“Summer shows at DPAM are Chicago-centric”

July 1, 2013

CHICAGO — Chicago artists are front and center in three shows at the DePaul Art Museum this summer. The first exhibition, which opens July 1, features artworks given to DePaul University from the Koffler Collection. Selected pieces by Dominick Di Meo, an artist whose paintings were profoundly influenced by his time in Chicago in the 1960s, will be on display beginning July 11. And, an exhibition of works by DePaul faculty will go on display July 25 in the museum on DePaul University’s Lincoln Park Campus.

Gifts from the Koffler Collection
July 1 – Sept. 1

Samuel and Blanche Koffler became interested in local Chicago artists after moving from New York to Chicago in the 1950s. They started a foundation to buy works from Chicago artists and amassed a notable collection over the span of 40 years. Their support helped artists earn a living, and made a persuasive argument for the appreciation of regional art. In 2012, a generous gift of 95 paintings, prints and sculptures from the Koffler Collection was added to DePaul’s permanent collection.

“They were really eclectic in their taste and they didn’t just support one kind of artist. They believed in artists as a group, as a profession,” said Louise Lincoln, director of the DePaul Art Museum.


Dominick Di Meo: Visionary Garden
July 11 – Sept. 1

Dominick Di Meo was a member of the “Monster Roster” — Chicago artists who in the mid-20th century developed a distinct approach to the human figure that incorporated a dark sense of humor. An important figure in the 1960s Chicago art circle, Di Meo moved to New York in 1968 after spending  time in Italy.

“Some of his images suggest the influence of his Italian experience, a sense  that he’s walking on the  past , an accumulation of people, things and history,” Lincoln said.


DePaul Faculty Exhibition
July 25 – Sept. 29

From painting and photography to found-object sculpture and multimedia performance, these works by DePaul faculty demonstrate the strength and diversity of their professional practice and the breadth of their teaching.

Among the DePaul faculty artists are: Shiro Akiyoshi, Gagik Aroutiunian, Lisa Barcy, Marita Bolles, Jeff Carter, Tom Denlinger, Marcy Dinius, Nomi Epstein, Susan Giles, Steve Harp, Anna Henson, Randall Honold, Laura Kina, Jeff Kowalkowski, Zack Ostrowski, Bob Palmieri, Mary Ann Papanek-Miller, Keiler Roberts, Adam Schreiber, H. Peter Steves, Bibiana Suarez, Selina Trepp, Dolores Wilber, Chi Jang Yin and Mark Zlotkowski.

A reception including a live multimedia performance and an evening of film screenings is planned for September.

The DePaul Art Museum opened in its new $7.8 million three-story home in September 2011. The museum is open Monday through Thursday from 11 a.m. to 5 p.m., Friday from 11 a.m. to 7 p.m., and Saturday and Sunday from noon to 5 p.m. For more information, call 773-325-7506 or visit http://museums.depaul.edu.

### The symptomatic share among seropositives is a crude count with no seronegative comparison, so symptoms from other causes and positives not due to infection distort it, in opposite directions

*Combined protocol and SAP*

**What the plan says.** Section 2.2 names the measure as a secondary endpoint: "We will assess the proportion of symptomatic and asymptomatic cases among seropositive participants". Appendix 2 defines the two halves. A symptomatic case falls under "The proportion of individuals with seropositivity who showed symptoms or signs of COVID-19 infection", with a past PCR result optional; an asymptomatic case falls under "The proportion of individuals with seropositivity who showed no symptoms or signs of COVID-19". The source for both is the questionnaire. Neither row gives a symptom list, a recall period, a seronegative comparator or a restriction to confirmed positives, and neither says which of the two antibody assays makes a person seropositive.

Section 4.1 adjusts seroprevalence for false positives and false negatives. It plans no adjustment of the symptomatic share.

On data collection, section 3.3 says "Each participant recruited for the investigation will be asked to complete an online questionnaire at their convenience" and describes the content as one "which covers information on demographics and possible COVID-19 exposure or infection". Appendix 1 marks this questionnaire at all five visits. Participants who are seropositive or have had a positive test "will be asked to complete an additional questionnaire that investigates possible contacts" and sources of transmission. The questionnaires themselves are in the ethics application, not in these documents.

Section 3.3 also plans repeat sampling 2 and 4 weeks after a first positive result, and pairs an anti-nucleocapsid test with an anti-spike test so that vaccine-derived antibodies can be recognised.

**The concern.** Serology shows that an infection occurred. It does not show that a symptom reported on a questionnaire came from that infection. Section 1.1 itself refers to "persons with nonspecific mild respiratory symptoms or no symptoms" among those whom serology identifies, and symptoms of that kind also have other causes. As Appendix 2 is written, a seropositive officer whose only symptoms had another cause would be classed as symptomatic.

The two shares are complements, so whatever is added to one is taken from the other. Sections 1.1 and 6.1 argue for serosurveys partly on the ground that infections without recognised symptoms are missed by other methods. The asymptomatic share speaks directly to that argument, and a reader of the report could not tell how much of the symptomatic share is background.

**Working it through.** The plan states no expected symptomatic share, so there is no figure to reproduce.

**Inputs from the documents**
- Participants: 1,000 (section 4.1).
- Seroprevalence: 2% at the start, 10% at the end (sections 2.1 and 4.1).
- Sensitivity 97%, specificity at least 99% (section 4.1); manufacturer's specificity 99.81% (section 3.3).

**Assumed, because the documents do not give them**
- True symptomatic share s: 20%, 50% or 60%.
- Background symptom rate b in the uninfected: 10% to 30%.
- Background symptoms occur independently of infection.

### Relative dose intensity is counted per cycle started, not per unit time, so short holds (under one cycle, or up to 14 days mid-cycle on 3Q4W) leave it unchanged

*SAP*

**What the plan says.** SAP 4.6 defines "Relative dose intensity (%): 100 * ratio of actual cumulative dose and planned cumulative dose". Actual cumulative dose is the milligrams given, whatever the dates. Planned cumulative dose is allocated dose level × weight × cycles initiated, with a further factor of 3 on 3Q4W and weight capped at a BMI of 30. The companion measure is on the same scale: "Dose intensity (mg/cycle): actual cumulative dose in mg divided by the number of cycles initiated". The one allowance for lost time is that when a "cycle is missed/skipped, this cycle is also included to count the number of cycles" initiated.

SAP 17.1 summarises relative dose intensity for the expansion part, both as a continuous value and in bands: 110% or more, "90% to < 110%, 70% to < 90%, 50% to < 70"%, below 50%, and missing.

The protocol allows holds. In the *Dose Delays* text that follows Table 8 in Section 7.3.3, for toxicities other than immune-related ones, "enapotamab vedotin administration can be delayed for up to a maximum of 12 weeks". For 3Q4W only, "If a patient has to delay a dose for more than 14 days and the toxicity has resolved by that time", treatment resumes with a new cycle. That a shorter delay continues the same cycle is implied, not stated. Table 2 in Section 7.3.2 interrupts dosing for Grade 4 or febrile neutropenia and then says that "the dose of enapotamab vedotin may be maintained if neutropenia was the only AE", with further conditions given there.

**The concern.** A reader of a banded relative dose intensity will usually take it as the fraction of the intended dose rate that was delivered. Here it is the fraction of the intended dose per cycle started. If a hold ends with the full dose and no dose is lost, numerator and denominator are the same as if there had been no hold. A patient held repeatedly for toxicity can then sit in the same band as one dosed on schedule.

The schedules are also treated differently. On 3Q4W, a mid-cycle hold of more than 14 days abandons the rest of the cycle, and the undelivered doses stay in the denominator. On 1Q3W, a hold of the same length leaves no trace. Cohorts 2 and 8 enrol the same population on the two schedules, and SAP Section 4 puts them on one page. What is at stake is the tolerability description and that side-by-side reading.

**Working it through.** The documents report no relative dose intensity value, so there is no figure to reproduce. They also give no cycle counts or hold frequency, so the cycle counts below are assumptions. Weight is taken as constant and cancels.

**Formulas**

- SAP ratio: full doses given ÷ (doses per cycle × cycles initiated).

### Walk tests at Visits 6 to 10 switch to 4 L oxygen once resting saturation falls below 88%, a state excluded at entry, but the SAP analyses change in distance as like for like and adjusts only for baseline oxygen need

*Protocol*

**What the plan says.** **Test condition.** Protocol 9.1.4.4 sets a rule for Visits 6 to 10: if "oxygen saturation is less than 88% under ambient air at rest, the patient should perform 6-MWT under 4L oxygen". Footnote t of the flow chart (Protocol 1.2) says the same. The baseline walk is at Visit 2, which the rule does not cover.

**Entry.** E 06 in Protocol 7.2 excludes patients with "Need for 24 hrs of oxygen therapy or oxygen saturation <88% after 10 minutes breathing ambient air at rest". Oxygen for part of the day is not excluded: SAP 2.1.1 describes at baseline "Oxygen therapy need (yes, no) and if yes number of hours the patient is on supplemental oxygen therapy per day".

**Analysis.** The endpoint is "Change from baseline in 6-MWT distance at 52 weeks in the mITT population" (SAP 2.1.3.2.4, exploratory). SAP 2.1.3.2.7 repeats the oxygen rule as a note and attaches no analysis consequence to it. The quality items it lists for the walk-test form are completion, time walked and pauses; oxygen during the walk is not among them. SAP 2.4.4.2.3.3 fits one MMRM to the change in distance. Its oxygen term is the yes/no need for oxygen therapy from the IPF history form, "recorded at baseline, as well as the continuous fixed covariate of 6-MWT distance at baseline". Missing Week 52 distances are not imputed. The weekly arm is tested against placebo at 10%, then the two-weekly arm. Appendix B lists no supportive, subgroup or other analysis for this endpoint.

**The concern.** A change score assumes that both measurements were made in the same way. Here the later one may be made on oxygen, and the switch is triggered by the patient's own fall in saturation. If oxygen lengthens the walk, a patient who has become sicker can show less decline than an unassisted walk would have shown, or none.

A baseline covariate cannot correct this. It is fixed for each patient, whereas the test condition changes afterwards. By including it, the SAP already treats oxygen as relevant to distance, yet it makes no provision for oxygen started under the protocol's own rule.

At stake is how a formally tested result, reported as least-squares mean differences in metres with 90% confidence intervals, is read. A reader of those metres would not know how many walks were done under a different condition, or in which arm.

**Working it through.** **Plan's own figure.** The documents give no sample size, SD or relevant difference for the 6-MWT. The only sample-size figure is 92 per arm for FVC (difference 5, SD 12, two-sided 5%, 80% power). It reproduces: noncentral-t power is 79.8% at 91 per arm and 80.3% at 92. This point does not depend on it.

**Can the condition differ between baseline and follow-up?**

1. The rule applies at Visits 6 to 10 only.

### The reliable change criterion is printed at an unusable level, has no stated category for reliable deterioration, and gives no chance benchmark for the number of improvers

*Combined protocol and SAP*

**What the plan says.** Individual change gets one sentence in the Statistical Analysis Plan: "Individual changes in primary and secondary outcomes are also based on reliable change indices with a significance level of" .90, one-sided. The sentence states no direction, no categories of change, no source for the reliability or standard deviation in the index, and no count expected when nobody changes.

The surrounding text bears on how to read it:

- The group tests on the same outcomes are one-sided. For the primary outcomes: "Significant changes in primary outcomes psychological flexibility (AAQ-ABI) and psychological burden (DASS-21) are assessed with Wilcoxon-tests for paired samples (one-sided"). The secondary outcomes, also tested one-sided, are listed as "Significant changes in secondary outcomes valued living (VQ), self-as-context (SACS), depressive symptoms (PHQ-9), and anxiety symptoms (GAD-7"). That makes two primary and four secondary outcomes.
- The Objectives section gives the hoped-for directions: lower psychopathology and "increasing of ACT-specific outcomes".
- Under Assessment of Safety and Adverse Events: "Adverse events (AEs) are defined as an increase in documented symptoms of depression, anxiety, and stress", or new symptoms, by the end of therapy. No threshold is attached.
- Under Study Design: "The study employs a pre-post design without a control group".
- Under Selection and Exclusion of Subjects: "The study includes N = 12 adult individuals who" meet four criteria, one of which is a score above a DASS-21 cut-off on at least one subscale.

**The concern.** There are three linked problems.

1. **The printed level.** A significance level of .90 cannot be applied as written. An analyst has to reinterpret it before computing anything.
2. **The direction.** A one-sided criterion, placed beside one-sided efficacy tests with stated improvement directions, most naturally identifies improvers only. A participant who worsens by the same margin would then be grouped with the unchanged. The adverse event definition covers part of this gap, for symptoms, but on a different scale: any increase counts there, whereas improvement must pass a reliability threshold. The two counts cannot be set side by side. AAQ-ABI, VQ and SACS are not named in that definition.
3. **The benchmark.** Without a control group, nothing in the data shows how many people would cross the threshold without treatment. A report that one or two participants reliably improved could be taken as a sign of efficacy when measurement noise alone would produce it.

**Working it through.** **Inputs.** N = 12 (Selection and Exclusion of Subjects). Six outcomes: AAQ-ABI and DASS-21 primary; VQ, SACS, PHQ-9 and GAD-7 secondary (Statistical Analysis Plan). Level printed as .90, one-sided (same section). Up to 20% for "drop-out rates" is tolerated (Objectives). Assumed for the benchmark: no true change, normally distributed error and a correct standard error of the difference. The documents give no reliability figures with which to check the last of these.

Media Contact:
Maria Toscano
(312) 362-7740

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Upcoming Events

Curator's Tour: A Matter of Conscience


June 7, 12:30pm

DPAM Assistant Curator Mia Lopez will lead a tour of “A Matter of Conscience.” The exhibition presents works that reflect varying artistic approaches to politically charged content and pressing social issues, examining the role of artist as commentator and activist.

Free and open to everyone | Register

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Dr. Nora A. Taylor: "Performance Art under Attack in Southeast Asia"


June 15, 5:30pm

Over the past two decades, along with the rise of performance art in Southeast Asia, artists in Myanmar, Vietnam and Singapore have been the subject of censorship by their governments, with police raids on performance events and arrests for performing in public. This talk will discuss examples where artists have been attacked for exercising their rights as creative individuals and explain some of the controversies surrounding this art form under authoritative regimes.

Dr. Nora A. Taylor is the Alsdorf Professor of South and Southeast Asian Art History at the School of the Art Institute of Chicago.

Free and open to everyone | Register

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Art in Lincoln Park Annual Lecture: "Bobsy Redivivus: The Lost World of Elizabeth Fuller Goodspeed"


June 29, 5:30pm

Between the world wars, a beautiful, artistic woman named Bobsy Goodspeed stood at the heart of Chicago’s social and cultural scenes.

With vivid stories and a rich array of contemporary photos, the writer Geoffrey Johnson brings this forgotten woman back to life, opening the door on a vanished era peopled by painters and pianists, plutocrats and politicians—and an irresistible force named Gertrude Stein.

Free and open to everyone | Register

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